We drove out to find the places on the red route of the hop-on hop-off bus. First off the rank was the Tarxien temple – a Neolithic megalithic temple. We fairly whistled round this site as we were somewhat illegally parked in the coach zone, but fortunately no coaches turned up and demanded droit de seigneur with our little Peugeot, so we got off scot-free on that one.
|Neolithic temple carvings. More modern liths in background.|
Next stop was the picturesque fishing village of Marsaxlokk. We found a parking space pretty easily, and walked down to the tourist information office to get a map. We walked around a bit and decided it was very picturesque in one direction, but less so in the other, as there were all the signs of a large working port in that direction. Studiously keeping our backs to that side, we took lots of pictures of the picturesqueness. There was also a market, where we bought some table furnishings, and succumbed to the requirement to buy an “I’ve been to Malta” polo shirt – suckered in by the smooth-talking salesman who offered us two for €15.
|Some of the boats are smaller than the others|
We drove up the coast road towards the windmill at Zurrieq, but failed to find it. Instead we found ourselves on a an increasingly narrow road, along which I seriously worried about our ability to get back out again, as the wing mirrors were literally millimetres from the walled sides of the road. At one point I had to get out and clear a minor rock fall from the wall so that we could pass. Thankfully we managed to get back to a “normal” road, and then back onto the more main roads.
As we drove along, there was a sign for a lookout point. We parked, and had a look around, and found the Blue Grotto. This is different to the Blue Lagoon, except in colour. We were quite high above it, but able to see tour boats going in and out. There was also a chap there hawking a falconry show (do you see what I did there? 😉), and we put on the glove and had a falcon stand on it, whilst we took pictures. A little further up the road was the turn-off to the Blue Grotto itself, so we went down there, and booked ourselves onto one of the tour boats. There was one waiting to leave, they just need another two people, so the queue meister beckoned us forward, and out to sea we went! Our captain took us around the various grottoes – others called temple, circle, and cat-trap were also included, and demonstrated the cyanobacteria which cause the blue glow. The water is very clear and despite being several metres deep, the sandy bottom is clearly visible. Groups of scuba divers were also expediting around the rocks. On the way back we were sailing into the wind so it was a little choppier, but we made it back to dry land without mishap. We debarked and walked up the hill a little way to get pizza for lunch.
|The Blue Grotto from above|
|Disapproving falcon disapproves of you|
|Do not underestimate the blueness|
Our next destination was more Neolithic temples, at Hagar Qim. There is a new complex here, with a “4D” experience film, which promises 3D film and strobe lighting, water droplet effects, sight, smell and sound! I didn’t notice any smells, but the water droplets (during a huge thunderstorm) were welcome – in fact we could have used a few more of them to help us cool down! After the show, we walked around the two sites of the temples, learning about how hey were aligned to the solstices and equinoces, carvings of fat-bottomed girls, and the inevitable ritual objects.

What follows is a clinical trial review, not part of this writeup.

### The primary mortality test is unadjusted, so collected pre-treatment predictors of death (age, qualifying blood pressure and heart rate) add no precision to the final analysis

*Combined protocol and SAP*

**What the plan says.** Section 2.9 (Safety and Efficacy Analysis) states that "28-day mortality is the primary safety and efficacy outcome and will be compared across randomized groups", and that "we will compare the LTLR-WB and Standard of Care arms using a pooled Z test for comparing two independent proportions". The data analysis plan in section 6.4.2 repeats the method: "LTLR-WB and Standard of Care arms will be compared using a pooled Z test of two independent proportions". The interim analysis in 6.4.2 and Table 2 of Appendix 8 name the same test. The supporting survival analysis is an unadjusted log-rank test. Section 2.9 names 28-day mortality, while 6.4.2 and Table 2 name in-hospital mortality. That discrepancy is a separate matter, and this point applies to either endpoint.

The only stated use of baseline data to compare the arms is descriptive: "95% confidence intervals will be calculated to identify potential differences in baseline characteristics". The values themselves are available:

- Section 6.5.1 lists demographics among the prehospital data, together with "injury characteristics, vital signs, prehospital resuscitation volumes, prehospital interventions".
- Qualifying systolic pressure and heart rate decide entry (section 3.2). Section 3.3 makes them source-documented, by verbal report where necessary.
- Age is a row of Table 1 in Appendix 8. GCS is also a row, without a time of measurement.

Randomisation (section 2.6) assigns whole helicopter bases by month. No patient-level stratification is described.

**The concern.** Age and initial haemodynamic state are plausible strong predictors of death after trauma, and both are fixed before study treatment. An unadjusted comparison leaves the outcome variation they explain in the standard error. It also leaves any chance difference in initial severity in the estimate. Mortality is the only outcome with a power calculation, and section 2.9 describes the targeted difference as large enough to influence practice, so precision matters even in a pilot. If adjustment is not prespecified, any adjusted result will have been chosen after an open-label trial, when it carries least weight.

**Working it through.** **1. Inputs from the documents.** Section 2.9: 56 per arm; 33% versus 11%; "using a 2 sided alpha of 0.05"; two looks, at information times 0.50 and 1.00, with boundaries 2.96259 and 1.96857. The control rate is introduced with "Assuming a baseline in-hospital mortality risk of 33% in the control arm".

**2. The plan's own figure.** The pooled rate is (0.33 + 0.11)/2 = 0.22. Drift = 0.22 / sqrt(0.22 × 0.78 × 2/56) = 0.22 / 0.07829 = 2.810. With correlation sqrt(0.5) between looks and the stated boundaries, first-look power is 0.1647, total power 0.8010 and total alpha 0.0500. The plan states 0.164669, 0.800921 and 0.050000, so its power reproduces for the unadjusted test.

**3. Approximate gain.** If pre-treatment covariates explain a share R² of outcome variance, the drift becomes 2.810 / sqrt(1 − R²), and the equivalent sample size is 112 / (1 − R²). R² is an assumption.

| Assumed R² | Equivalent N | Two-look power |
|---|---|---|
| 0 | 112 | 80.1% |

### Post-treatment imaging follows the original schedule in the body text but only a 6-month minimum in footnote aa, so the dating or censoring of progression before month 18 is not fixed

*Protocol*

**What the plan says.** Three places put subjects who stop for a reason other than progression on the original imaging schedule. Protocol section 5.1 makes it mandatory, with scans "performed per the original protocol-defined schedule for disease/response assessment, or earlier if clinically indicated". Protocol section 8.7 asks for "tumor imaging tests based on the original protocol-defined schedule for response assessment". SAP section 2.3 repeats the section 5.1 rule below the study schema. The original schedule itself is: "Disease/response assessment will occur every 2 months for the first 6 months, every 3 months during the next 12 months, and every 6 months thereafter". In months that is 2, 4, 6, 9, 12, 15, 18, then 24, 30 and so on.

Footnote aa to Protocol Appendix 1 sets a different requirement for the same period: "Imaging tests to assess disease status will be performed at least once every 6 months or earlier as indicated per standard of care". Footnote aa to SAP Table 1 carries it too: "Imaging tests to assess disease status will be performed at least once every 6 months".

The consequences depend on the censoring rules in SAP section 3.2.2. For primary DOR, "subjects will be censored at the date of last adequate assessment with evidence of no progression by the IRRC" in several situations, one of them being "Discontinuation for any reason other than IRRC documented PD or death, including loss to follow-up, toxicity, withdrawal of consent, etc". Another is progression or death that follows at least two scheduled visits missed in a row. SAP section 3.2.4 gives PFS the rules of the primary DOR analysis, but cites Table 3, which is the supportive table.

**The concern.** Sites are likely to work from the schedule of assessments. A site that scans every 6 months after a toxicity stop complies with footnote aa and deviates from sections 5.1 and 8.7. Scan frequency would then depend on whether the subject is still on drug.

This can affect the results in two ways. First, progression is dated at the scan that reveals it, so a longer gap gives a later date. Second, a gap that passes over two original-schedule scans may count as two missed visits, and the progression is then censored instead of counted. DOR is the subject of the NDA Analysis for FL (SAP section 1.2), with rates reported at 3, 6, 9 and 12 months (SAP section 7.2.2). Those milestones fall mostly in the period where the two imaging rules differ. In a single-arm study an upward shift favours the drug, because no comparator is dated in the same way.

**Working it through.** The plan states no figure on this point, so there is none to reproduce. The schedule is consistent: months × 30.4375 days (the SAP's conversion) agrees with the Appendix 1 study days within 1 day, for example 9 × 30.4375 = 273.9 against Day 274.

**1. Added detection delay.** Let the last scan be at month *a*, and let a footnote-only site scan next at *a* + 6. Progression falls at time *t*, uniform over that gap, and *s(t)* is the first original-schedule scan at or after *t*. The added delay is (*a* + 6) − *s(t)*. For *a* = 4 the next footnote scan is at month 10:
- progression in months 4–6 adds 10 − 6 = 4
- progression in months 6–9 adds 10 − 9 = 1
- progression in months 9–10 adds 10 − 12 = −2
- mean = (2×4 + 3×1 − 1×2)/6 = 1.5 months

Final stop on this Cook’s Tour was the Limestone Heritage Centre. An unlikely venue, I’ll be the first to agree. It did seem to be enormously popular, however, as there was no room in the substantial carpark attached to the place. We parked along the side of the road, emulating a couple of others, and walked in through the open gateway. There didn’t seem to be any kind of ticket desk, so we wandered around and looked at the exhibits. It was only as we approached the end that we realised that in fact we’d gone in the back entrance, and that we should have walked all the way back to the front to buy a ticket! I think what had happened was they were hosting a function in the venue, as there seemed to be a lot of people crowded into what appeared to be a dining room as we entered.
Phew! That’s enough adventures for one day! We drove back to Gzira, and had an idea to check the pool. You’ll remember that the first day we did this it was overflowing with Italian adolescents so we beat a hasty retreat. On this occasion, however, there were but two German couples, so we got changed into our togs and headed back for a short swim again.
In the evening we went out along the seafront to look for another Sicilian restaurant from the panoply available to us. Unfortunately the one we decided on had no tables left outside, so we gave the Indian restaurant the pity vote. Turns out we needn’t have pitied them, as they turned away another family while we were there, “as they were fully booked”. So far as we could see we were the only people in the place. Weird.